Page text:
I’ll start off this post by informing readers that they will not identify the most outrageous part of this story from the headline, not here at Hot Air, and not at Fox News, which headlines the story, ‘Do Crosses at Catholic University Violate “Human Rights” of Muslims?’  Before we get to the most outrageous part of the story, let’s hit the teeth-grinding allegations in the complaint (via Katie Pavlich):

The Washington, D.C. Office of Human Rights confirmed that it is investigating allegations that Catholic University violated the human rights of Muslim students by not allowing them to form a Muslim student group and by not providing them rooms without Christian symbols for their daily prayers.

The investigation alleges that Muslim students “must perform their prayers surrounded by symbols of Catholicism – e.g., a wooden crucifix, paintings of Jesus, pictures of priests and theologians which many Muslim students find inappropriate.”

Who filed this complaint?  A crank who’s making a habit of targeting Catholic University:

The complaint was filed by John Banzhaf, an attorney and professor at George Washington University Law School. Banzhaf has been involved in previous litigation against the school involving the same-sex residence halls. He also alleged in his complaint involving Muslim students that women at the university were being discriminated against. You can read more on those allegations by clicking here.

Banzhaf said some Muslim students were particularly offended because they had to meditate in the school’s chapels “and at the cathedral that looms over the entire campus – the Basilica of the National Shrine of the Immaculate Conception.”

“It shouldn’t be too difficult somewhere on the campus for the university to set aside a small room where Muslims can pray without having to stare up and be looked down upon by a cross of Jesus,” he told Fox News.

At this point it’s unclear whether any actual Muslim students at Catholic University are complaining at all.  And it would be difficult to understand why they would complain, since Catholic University is a private institution.  Its name makes their mission and environment about as clear as one could possibly imagine.  If Muslim students had problems with Catholic iconography, one might imagine they would have chosen a more secular environment for higher education — like Georgetown George Washington University, for instance.  As a private Catholic institution, CU is under no compulsion to make arrangements for any other religious services on their campus, nor to strip down the campus so that no one thinks they’re Catholic — even though they’re pretty clear about that.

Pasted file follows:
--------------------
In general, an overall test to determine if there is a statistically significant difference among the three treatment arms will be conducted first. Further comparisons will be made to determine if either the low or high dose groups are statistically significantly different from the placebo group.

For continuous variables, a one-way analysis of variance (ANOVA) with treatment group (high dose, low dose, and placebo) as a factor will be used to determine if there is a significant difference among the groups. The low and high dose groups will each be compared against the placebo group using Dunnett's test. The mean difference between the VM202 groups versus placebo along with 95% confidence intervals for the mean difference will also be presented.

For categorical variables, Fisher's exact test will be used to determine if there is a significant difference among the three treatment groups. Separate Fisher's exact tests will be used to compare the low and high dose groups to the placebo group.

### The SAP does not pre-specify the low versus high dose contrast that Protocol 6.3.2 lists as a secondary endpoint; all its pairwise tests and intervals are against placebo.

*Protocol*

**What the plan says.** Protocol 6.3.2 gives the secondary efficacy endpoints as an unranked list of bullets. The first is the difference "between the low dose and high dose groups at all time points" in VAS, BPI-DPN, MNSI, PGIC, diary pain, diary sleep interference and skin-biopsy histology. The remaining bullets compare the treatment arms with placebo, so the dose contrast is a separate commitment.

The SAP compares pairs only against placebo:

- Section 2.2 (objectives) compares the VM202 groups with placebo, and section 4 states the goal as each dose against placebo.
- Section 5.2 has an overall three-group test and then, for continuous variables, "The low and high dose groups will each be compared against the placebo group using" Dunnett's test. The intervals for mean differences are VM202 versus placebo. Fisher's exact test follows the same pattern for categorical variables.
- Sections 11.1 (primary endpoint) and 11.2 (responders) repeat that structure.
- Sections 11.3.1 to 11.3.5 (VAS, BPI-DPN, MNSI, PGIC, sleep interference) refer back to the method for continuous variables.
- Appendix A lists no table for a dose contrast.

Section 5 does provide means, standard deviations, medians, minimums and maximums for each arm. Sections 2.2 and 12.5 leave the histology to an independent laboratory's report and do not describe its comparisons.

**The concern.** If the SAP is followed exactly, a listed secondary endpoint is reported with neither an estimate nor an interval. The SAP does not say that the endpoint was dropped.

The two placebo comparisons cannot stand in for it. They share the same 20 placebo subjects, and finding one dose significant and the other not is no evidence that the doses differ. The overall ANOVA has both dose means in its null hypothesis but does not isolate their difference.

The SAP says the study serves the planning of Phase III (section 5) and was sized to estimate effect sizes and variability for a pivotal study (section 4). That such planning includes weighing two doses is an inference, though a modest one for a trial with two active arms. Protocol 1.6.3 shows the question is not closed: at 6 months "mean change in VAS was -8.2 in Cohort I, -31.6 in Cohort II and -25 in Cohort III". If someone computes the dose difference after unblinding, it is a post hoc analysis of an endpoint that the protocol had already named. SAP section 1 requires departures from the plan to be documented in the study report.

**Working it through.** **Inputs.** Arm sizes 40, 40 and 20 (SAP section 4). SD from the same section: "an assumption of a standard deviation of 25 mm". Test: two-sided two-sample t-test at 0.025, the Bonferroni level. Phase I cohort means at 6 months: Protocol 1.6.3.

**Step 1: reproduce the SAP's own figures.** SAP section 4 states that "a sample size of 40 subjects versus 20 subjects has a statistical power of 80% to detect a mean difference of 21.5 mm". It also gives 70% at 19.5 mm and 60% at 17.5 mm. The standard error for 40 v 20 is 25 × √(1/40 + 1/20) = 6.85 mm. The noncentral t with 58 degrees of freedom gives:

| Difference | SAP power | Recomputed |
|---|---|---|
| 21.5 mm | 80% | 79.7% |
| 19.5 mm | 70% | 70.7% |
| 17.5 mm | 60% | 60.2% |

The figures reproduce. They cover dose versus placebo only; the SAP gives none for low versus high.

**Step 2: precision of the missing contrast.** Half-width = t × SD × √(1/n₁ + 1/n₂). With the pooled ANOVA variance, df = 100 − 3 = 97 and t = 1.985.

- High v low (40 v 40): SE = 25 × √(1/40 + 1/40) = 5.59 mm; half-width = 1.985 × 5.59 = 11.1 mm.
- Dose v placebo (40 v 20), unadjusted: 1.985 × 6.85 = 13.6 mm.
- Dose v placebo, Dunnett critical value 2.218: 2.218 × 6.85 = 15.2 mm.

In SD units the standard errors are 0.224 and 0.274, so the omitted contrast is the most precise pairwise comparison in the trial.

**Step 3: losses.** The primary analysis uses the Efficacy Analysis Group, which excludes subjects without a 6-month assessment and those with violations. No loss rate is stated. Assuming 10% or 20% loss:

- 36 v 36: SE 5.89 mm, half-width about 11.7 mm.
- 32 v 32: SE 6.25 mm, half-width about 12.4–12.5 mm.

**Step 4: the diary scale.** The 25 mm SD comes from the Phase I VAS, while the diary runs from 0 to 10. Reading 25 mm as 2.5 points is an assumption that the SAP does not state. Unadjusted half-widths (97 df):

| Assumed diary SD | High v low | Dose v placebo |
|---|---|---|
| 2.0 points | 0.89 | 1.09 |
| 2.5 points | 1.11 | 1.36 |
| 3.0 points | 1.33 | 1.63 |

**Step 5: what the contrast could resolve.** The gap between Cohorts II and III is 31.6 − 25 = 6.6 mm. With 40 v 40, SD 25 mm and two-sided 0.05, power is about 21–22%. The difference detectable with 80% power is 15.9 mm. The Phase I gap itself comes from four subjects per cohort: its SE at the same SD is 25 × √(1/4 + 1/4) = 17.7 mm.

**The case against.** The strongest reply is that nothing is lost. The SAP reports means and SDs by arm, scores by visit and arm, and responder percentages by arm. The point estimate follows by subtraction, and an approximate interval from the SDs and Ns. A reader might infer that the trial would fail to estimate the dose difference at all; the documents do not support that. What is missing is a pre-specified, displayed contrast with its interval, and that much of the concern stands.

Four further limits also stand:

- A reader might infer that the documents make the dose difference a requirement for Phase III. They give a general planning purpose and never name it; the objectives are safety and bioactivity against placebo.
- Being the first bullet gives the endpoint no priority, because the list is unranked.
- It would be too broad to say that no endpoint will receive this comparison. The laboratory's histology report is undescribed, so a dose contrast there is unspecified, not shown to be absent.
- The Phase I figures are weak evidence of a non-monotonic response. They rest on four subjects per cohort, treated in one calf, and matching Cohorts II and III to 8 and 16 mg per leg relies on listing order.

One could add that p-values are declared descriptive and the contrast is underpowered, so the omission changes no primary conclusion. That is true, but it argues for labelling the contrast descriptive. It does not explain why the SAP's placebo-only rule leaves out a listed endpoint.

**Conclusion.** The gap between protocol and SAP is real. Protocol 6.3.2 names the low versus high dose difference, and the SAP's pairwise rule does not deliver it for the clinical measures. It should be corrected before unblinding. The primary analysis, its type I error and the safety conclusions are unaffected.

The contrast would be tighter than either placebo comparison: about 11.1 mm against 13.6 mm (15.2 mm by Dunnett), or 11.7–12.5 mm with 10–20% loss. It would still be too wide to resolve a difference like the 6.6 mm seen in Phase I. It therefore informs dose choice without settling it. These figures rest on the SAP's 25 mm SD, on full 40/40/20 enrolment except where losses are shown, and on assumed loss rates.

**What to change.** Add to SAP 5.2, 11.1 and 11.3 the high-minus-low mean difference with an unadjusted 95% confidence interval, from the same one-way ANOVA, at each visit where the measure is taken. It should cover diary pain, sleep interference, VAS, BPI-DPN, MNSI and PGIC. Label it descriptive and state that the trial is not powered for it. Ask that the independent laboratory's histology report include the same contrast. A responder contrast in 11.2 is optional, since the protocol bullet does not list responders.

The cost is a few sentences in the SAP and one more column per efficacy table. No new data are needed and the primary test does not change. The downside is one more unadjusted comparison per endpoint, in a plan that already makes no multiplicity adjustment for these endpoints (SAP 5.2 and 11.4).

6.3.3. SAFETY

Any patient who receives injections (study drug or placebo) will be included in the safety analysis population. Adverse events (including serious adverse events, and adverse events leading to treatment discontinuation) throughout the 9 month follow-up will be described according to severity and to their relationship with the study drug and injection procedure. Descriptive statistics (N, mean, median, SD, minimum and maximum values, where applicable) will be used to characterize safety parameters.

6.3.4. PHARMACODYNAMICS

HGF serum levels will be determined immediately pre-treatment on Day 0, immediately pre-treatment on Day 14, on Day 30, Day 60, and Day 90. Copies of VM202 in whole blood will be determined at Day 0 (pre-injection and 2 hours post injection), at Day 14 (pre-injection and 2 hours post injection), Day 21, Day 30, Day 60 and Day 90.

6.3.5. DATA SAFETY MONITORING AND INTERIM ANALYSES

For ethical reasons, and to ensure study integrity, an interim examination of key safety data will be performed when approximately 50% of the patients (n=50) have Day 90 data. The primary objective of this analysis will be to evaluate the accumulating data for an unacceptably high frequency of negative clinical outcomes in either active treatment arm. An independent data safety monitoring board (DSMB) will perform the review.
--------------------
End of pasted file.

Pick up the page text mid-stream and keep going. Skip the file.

Besides, what exactly is CU supposed to do — tear down the cathedral dome?  I’ve visited CU and the Basilica, and it’s a beautiful, contemplative place.  My wife and I attended Mass there on a visit a couple of years ago.  The university is hardly overwhelmed with Catholic iconography, however, and there are plenty of places off-campus in the neighborhood for students to meet for those who think it is.  According to Google Maps, there are five Islamic centers within 4 miles of the Basilica, including three less than two miles away.

However, none of this is the most outrageous part of the story.  The most outrageous part of the story is that the Office of Human Rights thinks it needs six months to probe this complaint:

A spokesperson for the Office of Human Rights told Fox News they had received a 60-page complaint against the private university. The investigation, they said, could take as long a six months.

I can solve this in sixty seconds: “Those offended by Catholic iconography should not choose a private Catholic university for their higher education.” That didn’t take six months or waste thousands of taxpayer dollars.  The very idea that this needs six months of investigation tells me that we need to eliminate the Office of Human Rights, and perhaps replace it with the Office of Minding Your Own Business and the Department of Having A Clue In The First Place.